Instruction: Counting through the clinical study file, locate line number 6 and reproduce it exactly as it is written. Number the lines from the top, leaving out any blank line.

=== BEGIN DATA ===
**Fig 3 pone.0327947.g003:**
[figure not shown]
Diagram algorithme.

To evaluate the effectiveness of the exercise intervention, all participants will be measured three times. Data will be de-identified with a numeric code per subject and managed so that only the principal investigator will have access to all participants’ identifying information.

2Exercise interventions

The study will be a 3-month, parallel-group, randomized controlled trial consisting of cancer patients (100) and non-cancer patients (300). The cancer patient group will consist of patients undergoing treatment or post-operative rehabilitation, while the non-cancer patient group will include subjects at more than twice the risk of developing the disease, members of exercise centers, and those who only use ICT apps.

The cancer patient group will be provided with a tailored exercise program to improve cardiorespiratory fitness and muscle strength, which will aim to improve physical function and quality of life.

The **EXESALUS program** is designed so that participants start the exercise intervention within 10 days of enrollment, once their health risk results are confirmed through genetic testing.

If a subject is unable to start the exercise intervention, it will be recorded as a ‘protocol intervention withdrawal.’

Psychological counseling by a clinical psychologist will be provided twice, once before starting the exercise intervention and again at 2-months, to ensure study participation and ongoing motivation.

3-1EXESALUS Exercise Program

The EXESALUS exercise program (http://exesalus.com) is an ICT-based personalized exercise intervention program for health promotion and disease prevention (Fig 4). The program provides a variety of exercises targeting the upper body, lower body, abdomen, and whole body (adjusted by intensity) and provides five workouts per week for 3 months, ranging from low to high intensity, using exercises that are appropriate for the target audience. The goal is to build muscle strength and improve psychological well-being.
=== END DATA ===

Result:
The study will be a 3-month, parallel-group, randomized controlled trial consisting of cancer patients (100) and non-cancer patients (300). The cancer patient group will consist of patients undergoing treatment or post-operative rehabilitation, while the non-cancer patient group will include subjects at more than twice the risk of developing the disease, members of exercise centers, and those who only use ICT apps.